Space Rock attack on Webb telescope was just bad luck, NASA team says

Space Rock attack on Webb telescope was just bad luck, NASA team says
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An artist's illustration of the Webb telescope in space.

In late May, the Webb Space Telescope’s smooth commissioning process was disrupted by an extraordinarily large micrometeor impact on one of the $10 billion observatory’s mirrors. Now, a NASA-led analysis of the event indicates the impact was a statistical anomaly and the telescope will be less susceptible to space rock damage in the

Micrometeoroids are pieces of fast moving space debris. Most micrometeorite impacts on spacecraft are too small to measure; according to a NASA launchWebb averages one to two measurable strikes per month.

A June report by the Space Telescope Science Institute found that the May attack caused significant damage to the C3 segment of the telescope, one of Webb’s 18 hexagonal mirrors. Despite the shock, the team’s assessment was that Webb “should meet their optical performance requirements for many years.”

“Even after this event, our current optical performance is still twice as good as our requirements,” Mike Menzel, Webb’s principal mission systems engineer at NASA, told a news agency. release.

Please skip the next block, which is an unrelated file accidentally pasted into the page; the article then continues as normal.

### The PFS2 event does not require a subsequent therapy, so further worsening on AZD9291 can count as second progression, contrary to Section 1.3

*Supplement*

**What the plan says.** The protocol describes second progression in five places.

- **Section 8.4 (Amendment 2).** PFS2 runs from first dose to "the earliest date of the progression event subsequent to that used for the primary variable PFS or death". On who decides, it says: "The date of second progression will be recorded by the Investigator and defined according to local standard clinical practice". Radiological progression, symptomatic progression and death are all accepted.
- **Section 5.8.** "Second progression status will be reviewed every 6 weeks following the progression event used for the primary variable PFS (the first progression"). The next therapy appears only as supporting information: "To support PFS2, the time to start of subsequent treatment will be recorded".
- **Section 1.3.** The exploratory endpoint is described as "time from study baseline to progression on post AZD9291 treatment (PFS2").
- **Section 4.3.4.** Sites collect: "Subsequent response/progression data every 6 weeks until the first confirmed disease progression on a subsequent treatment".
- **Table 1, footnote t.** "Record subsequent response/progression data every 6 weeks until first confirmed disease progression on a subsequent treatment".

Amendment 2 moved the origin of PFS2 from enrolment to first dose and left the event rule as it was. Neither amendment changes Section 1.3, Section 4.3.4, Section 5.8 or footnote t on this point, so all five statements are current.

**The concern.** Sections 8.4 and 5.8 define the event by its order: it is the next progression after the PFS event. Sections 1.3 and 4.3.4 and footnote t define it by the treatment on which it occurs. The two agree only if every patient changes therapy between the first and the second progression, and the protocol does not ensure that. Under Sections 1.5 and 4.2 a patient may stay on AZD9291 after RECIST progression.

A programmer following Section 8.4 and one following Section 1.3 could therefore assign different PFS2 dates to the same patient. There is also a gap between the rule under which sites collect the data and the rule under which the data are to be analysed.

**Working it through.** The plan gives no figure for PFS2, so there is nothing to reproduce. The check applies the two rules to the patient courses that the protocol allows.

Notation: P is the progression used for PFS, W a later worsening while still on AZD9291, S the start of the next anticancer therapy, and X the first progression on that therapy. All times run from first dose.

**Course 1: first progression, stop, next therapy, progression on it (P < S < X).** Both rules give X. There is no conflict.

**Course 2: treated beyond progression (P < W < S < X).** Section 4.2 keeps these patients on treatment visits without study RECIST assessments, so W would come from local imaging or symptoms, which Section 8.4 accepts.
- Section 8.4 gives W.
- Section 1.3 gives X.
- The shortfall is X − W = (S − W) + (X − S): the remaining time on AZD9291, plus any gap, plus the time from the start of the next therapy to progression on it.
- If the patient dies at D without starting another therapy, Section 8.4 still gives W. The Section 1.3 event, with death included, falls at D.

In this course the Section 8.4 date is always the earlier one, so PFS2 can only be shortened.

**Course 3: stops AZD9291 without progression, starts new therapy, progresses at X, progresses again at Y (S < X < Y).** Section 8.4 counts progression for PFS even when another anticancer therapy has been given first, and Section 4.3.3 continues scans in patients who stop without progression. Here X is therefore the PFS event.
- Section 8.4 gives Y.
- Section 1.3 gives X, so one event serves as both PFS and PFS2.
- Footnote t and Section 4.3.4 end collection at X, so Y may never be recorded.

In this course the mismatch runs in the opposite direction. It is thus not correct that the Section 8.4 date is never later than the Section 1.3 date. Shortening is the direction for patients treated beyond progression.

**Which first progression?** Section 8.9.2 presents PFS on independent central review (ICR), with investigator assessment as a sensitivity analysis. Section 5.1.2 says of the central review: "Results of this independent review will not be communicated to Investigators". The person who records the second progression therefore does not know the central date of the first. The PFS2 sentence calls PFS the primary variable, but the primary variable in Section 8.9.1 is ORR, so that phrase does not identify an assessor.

In other words, the impact did not affect the telescope’s ability to do its job: to observe some of the oldest lights in the universe, to better understand the first stars and tThe evolution of galaxies. Webb has even put his infrared eye on our solar system numberbros.

At that time, the Webb the team’s main concern whether the May strike was representative of more hits a to come or just bad luck. The new analysis, by a group of experts from NASA, the maker of the telescope’s mirror, and the Space Telescope Science Institute, indicates the latter.

After the impact of MayNASA moved Webb away from the micrometeorite avoidance zone, to protect the mirrors of the tiny space rocks. Some of the particles may quickly pass into 22,000 miles per hourwhich means they can pack a punch if they hit a sensitive part of the telescope.

“Micrometeoroids hitting the mirror head (moving in the opposite direction that the telescope is moving) have twice the relative velocity and four times the kinetic energy, so avoiding this direction when feasible will help extend the exquisite optical performance for decades,” said Lee Feinberg. , element manager for the Webb Optical Telescope at NASA Goddard, at an agency release.

Webb will still be able to make observations in the direction of the avoidance zone, but will in other time of year, when Webb is at a different point in its orbit and therefore less susceptible to damaging micrometeoroid impacts.

More: Webb Telescope Captures Stunning ‘Hourglass’ Protostar in Space

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